ATLANTA – The lights were back on, but it was not business as usual at Hartsfield-Jackson International Airport in Atlanta after Sunday’s nearly 11-hour power loss caused more than a thousand flight cancellations.
And a thick layer of fog rolling into Atlanta on Monday morning threatened to make the holiday travel nightmare worse.
More than 400 flights had been canceled Monday at the world’s busiest airport and 42 flights had been delayed, according to FlightAware.com, following the massive outage that left travelers stuck inside airport terminals and in some cases aboard planes for hours.
That number was an improvement from the 1,173 flights and 207 delays on Sunday.
Approximately 30,000 people were affected by the outage, according to NBC News affiliate 11 Alive.
Delta, which is headquartered in Atlanta and had canceled approximately 900 mainline and Delta Connection flights on Sunday, accounted for nearly 300 of the flights canceled on Monday. The airline’s Twitter account said most of the cancellations on Monday were early morning, inbound flights.
Stranded Delta passengers at Hartsfield-Jackson hoping to get on a new flight were forced to wait in snaking lines for a new boarding pass after Delta’s electronic system went offline.
After obtaining paper boarding passes, travelers would once again undergo TSA security screenings.
One passenger waiting in the frustratingly long lines was Kiki Melanophy, 22, of Danbury, Conn., who was trying to get home after her graduation from the University of Alabama. She said she flew into Atlanta about 10 minutes after the power went out and spent five hours waiting to deplane.
Making matters more complicated was Blue, Melanophy’s 7-month-old cocker spaniel puppy travelling with her.
“We got here four hours before the flight this morning. I’m sure we won’t make it because they won’t let me check in with the dog,” Melanophy told NBC News during a phone interview.
Melanophy said her anxiety was spiking while waiting in the painfully slow line at the special services counter as she feared she would end up footing the bill for a new ticket home.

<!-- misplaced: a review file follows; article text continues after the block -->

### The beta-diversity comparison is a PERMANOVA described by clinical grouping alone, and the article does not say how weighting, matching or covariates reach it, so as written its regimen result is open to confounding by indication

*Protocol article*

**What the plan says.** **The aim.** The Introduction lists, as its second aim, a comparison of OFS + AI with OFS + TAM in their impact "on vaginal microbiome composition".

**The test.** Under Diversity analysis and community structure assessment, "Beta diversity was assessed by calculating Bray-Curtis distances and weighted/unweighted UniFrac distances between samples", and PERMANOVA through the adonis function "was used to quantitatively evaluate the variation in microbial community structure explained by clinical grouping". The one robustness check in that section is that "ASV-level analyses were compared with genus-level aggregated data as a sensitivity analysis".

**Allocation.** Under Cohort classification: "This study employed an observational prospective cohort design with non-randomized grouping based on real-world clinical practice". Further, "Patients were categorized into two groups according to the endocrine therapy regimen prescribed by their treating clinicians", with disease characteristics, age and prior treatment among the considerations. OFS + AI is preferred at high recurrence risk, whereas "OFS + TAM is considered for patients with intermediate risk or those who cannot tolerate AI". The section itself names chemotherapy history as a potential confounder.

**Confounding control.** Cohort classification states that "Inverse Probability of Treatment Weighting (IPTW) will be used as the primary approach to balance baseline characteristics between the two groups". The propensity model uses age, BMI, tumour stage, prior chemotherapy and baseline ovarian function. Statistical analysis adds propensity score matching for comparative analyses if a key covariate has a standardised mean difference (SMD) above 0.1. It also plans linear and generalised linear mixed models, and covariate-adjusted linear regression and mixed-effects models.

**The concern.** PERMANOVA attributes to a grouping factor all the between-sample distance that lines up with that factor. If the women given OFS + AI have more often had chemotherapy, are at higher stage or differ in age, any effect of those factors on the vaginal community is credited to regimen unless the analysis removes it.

Meanwhile, Melanophy’s family, who had flown down from Connecticut for her graduation, had made it through the security line.
“They actually had to go through security without me. They’re getting on my plane,” she said of her family, adding that she told them to go on without her. “I’m hoping they make the flight. We were all coming home from graduation, and I just sent them through because my parents and siblings have work to get to.”
Incoming passengers on Sunday who had checked luggage were urged not to attempt collecting their bags on Monday due to the extreme congestion, the airline warned on Twitter.
Atlanta Mayor Kasim Reed said the outage, which began around 1 p.m. ET on Sunday, had been caused by a fire at the main substation powering the airport.
Firefighters and electrical workers were unable to assess the damage for nearly two hours due to the extreme heat and dangerous fumes.
It was not immediately clear what caused the fire.
“I want to express my sincere apologies to the thousands of passengers whose day has been disrupted in this manner,” Reed said Sunday during a news conference. “We certainly understand that the outage has caused frustration and anger and we are doing everything that we can to get folks back home right away.”
By 10 p.m. ET, all passengers had been deplaned, Reed said.
As the airport attempted to return to normal operations on Monday, a dense fog advisory was issued for the area from 2:44 a.m. ET until 9 a.m. ET, according to Weather.com.
Visibility was forecast to be less than a quarter mile in some areas, but it was not immediately clear if the fog would cause further delays to the already backed-up airport.
Kerry Sanders reported from Atlanta, Kalhan Rosenblatt reported from New York.